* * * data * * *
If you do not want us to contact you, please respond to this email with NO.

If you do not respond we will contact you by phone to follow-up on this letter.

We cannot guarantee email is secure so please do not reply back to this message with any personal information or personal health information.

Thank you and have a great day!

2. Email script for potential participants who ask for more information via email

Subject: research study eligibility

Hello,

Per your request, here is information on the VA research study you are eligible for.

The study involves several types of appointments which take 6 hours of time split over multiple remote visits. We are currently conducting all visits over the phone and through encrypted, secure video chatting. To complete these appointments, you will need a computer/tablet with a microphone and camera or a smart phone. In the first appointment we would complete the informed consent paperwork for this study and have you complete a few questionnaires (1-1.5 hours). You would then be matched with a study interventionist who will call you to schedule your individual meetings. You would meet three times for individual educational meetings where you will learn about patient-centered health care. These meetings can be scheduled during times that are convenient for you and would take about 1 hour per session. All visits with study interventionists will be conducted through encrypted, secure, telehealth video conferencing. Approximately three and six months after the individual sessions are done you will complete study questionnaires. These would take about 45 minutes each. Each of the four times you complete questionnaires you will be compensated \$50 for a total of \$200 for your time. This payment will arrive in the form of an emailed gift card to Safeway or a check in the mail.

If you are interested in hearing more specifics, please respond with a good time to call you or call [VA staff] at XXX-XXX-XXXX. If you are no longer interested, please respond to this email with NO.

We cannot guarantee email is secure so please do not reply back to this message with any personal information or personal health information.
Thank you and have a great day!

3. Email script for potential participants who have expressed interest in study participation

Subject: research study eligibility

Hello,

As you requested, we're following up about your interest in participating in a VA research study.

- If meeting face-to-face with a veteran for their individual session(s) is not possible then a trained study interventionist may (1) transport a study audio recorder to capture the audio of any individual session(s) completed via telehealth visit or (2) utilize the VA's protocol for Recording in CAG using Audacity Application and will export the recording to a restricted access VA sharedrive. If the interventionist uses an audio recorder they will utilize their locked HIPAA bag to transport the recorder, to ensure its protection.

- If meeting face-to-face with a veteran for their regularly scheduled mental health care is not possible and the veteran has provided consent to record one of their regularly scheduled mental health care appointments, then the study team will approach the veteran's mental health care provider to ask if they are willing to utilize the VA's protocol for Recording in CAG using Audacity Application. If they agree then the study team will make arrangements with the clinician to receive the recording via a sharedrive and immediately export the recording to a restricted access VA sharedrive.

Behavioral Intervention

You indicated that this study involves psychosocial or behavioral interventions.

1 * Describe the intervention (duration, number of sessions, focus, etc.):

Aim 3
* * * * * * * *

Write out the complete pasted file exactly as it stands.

If you do not want us to contact you, please respond to this email with NO.

If you do not respond we will contact you by phone to follow-up on this letter.

We cannot guarantee email is secure so please do not reply back to this message with any personal information or personal health information.

Thank you and have a great day!

2. Email script for potential participants who ask for more information via email

Subject: research study eligibility

Hello,

Per your request, here is information on the VA research study you are eligible for.

The study involves several types of appointments which take 6 hours of time split over multiple remote visits. We are currently conducting all visits over the phone and through encrypted, secure video chatting. To complete these appointments, you will need a computer/tablet with a microphone and camera or a smart phone. In the first appointment we would complete the informed consent paperwork for this study and have you complete a few questionnaires (1-1.5 hours). You would then be matched with a study interventionist who will call you to schedule your individual meetings. You would meet three times for individual educational meetings where you will learn about patient-centered health care. These meetings can be scheduled during times that are convenient for you and would take about 1 hour per session. All visits with study interventionists will be conducted through encrypted, secure, telehealth video conferencing. Approximately three and six months after the individual sessions are done you will complete study questionnaires. These would take about 45 minutes each. Each of the four times you complete questionnaires you will be compensated \$50 for a total of \$200 for your time. This payment will arrive in the form of an emailed gift card to Safeway or a check in the mail.

If you are interested in hearing more specifics, please respond with a good time to call you or call [VA staff] at XXX-XXX-XXXX. If you are no longer interested, please respond to this email with NO.

We cannot guarantee email is secure so please do not reply back to this message with any personal information or personal health information.
Thank you and have a great day!

3. Email script for potential participants who have expressed interest in study participation

Subject: research study eligibility

Hello,

As you requested, we're following up about your interest in participating in a VA research study.

- If meeting face-to-face with a veteran for their individual session(s) is not possible then a trained study interventionist may (1) transport a study audio recorder to capture the audio of any individual session(s) completed via telehealth visit or (2) utilize the VA's protocol for Recording in CAG using Audacity Application and will export the recording to a restricted access VA sharedrive. If the interventionist uses an audio recorder they will utilize their locked HIPAA bag to transport the recorder, to ensure its protection.

- If meeting face-to-face with a veteran for their regularly scheduled mental health care is not possible and the veteran has provided consent to record one of their regularly scheduled mental health care appointments, then the study team will approach the veteran's mental health care provider to ask if they are willing to utilize the VA's protocol for Recording in CAG using Audacity Application. If they agree then the study team will make arrangements with the clinician to receive the recording via a sharedrive and immediately export the recording to a restricted access VA sharedrive.

Behavioral Intervention

You indicated that this study involves psychosocial or behavioral interventions.

1 * Describe the intervention (duration, number of sessions, focus, etc.):

Aim 3